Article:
Studies that focus on those in the population with the most severe and persistent illnesses find that the care received is inadequate by any reasonable criterion.[29] Many factors may contribute, such as the lack of insight and resistance to treatment among many patients, lack or inadequacy of insurance coverage, lack of access to appropriate services and professionals, and the seemingly intractable character of some of these disorders that may discourage professional interest. Although certain services can be helpful for even the most intractable disorders, providing such services requires more effort and coordination than is often available. There is also competition and value disagreement among mental health advocates about the desirability of focusing services on a smaller but more severely ill population compared with efforts to prevent or treat less severe pathology earlier. These divisions are exacerbated by uncertainties associated with the costs and benefits of different treatment priorities.

A solution to this challenge is to have a broad definition for eligibility and coverage but then allow experienced professionals to make the determination of what care is needed. This essentially is what managed behavioral health care was intended to do, and such an approach is required if we are to have any reasonable implementation of parity in health insurance between general medical and mental health care. Managed behavioral health care, however, lacks trust among advocates for the mentally ill as well as the general public. Problems of trust are compounded by disagreements among professionals about appropriate criteria for treatment, by the profit orientation of much of the managed care industry, and by very vigorous management of mental health services compared with management of other medical services.[30] Thus,managed behavioral health care now functions under sustained derogation, litigation, and efforts at micro management. This is hardly a helpful atmosphere in which to make difficult policy and treatment decisions.

Insurance For Treatment of Psychiatric Disorders

Insurance coverage is probably the most significant factor affecting whether persons with need receive appropriate care. Open-ended insurance for the range of available treatments, and the ability of providers to induce demand for some of these services, exceeds anything purchasers are willing to pay for. Thus, restoring trust in managed behavioral health care strategies, developing systems to base treatment availability on the best available evidence and practice, and providing mechanisms for procedural justice in rationing care are necessary requirements. Norman Daniels and James Sabin suggest a starting framework for procedural justice that includes making rationales for limiting access available to the public, providing "reasonable" reasons for such limitations, allowing patients and doctors to challenge decisions and argue for their revision through established mechanisms, and having a process to ensure fidelity to these procedures.[31] The evidence is persuasive that a well-functioning managed care approach can provide an acceptable level of care at a cost that purchasers could support, and managed care is the only road to a realistic application of parity.[32]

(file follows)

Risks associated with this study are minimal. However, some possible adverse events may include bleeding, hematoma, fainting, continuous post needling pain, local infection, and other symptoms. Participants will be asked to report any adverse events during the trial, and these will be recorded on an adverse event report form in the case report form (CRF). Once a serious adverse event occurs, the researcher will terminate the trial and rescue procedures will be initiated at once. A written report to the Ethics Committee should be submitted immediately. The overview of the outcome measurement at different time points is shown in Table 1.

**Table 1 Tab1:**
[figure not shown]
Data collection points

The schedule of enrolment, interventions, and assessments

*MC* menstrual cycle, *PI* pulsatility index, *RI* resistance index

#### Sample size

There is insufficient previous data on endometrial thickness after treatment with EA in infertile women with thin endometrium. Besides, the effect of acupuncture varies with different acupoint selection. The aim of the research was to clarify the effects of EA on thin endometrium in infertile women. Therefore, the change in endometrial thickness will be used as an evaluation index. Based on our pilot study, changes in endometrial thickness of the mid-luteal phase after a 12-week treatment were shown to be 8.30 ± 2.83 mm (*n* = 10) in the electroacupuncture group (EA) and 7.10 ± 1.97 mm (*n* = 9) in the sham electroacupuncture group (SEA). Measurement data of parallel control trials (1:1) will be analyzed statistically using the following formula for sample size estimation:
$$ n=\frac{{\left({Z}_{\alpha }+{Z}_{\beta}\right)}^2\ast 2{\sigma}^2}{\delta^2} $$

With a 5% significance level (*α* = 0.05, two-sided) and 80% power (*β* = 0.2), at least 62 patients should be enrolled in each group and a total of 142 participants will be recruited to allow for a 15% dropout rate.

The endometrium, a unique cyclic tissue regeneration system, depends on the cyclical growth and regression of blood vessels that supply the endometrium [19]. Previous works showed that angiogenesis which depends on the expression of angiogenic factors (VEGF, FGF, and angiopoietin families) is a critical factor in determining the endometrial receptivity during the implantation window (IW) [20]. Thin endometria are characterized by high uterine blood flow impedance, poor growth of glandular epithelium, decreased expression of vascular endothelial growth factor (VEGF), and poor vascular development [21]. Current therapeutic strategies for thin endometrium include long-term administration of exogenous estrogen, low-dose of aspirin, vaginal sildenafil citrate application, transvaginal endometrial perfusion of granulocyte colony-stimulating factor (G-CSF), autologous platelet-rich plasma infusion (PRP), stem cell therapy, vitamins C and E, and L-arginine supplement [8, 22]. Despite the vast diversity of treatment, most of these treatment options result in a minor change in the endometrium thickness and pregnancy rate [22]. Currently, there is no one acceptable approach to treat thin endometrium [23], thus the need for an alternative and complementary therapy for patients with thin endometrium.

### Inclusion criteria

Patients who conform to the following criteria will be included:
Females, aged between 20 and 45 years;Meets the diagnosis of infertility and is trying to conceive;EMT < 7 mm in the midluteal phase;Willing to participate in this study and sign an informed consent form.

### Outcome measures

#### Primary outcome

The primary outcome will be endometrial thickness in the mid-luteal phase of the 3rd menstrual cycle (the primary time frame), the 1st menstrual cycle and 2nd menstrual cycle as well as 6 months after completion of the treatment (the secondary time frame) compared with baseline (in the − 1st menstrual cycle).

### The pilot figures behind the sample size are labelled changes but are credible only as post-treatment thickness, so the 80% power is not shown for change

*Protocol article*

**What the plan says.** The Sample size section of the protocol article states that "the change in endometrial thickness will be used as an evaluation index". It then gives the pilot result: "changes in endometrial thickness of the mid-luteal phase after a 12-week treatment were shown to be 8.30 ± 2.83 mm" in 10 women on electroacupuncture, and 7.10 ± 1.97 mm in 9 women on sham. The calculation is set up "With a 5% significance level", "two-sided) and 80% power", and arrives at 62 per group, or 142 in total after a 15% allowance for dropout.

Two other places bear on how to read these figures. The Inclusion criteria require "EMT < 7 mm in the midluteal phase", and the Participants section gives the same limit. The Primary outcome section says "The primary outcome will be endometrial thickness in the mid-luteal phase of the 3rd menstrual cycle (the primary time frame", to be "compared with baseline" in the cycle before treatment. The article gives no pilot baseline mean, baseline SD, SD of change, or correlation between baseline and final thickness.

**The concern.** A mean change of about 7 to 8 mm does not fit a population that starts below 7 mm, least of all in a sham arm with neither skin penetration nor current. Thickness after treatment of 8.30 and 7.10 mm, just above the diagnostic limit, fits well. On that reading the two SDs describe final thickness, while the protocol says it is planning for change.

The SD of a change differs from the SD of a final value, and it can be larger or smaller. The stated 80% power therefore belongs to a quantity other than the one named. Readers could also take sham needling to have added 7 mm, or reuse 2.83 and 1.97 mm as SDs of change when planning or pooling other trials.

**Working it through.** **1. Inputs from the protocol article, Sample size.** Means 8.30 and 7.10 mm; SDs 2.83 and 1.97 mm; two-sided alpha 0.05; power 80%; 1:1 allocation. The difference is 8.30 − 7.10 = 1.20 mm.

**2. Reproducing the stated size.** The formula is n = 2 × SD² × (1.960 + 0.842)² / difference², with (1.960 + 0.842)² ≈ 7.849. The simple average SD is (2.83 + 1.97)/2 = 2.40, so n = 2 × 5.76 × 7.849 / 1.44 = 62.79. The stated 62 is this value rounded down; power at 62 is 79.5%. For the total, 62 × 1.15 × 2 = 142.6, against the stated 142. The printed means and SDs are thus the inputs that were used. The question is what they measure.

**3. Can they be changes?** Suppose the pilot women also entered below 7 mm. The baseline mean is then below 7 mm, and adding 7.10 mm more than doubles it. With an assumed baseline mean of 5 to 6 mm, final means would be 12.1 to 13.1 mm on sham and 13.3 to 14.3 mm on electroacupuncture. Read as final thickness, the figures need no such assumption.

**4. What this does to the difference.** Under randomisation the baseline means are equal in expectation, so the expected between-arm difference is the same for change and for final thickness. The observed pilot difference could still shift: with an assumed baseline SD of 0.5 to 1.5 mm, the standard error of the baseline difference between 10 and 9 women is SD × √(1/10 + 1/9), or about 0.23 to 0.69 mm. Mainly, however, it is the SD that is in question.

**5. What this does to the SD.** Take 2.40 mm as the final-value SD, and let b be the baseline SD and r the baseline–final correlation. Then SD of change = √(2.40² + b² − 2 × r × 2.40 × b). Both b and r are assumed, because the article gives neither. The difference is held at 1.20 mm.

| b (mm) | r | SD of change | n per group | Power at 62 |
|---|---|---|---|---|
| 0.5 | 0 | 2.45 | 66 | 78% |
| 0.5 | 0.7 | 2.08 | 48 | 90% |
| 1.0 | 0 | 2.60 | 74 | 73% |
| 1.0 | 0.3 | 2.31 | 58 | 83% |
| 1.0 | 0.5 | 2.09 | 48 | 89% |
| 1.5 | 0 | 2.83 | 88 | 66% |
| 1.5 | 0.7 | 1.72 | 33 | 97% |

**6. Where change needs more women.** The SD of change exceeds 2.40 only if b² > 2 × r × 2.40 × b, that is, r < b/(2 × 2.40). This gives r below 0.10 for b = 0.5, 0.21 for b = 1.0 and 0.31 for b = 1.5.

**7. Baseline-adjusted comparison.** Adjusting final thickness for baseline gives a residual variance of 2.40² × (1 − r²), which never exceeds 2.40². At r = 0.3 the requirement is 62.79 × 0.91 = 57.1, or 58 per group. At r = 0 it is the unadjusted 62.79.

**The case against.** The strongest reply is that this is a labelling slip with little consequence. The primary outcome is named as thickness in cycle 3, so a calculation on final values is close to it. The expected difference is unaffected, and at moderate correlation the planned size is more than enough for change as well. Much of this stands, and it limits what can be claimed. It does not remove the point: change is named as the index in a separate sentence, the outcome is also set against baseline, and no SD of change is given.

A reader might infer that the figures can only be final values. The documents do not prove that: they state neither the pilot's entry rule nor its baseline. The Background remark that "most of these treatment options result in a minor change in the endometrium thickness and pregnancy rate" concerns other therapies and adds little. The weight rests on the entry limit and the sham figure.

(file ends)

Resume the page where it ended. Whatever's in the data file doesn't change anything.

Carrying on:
The Need For Sophisticated Public Education

Despite much effort, the public is still only vaguely aware of most types of psychiatric morbidity and the availability of effective treatments. Most of the effort has gone into increasing awareness of clinical depression and its treatment, and the greatest progress seems to have been made in this area. But even here, two fifths of persons in the NMHAS who were symptomatic but undiagnosed reported that they had never heard of this condition. In a condition less well known to the public, generalized anxiety disorder, 84 percent who were symptomatic but undiagnosed reported that they had never heard of this condition.

We do not have comparable data for other specific diagnostic entities, but we can reasonably assume that the public is unaware of most. The public is also unaware of most medical diagnoses, and it would be pointless to attempt to achieve broad, highly specific knowledge. However, a small number of conditions account for most population morbidity, and increasing public understanding of these conditions and their evidence-based treatment potential would be of value. Mental health professionals have been correct in focusing on depression because of its profound disabling consequences and the availability of helpful treatment.[33] Expanding efforts to provide a more sophisticated understanding of the half-dozen or so conditions that cause much impairment and for which useful treatments are available could serve as a good basis for future educational efforts.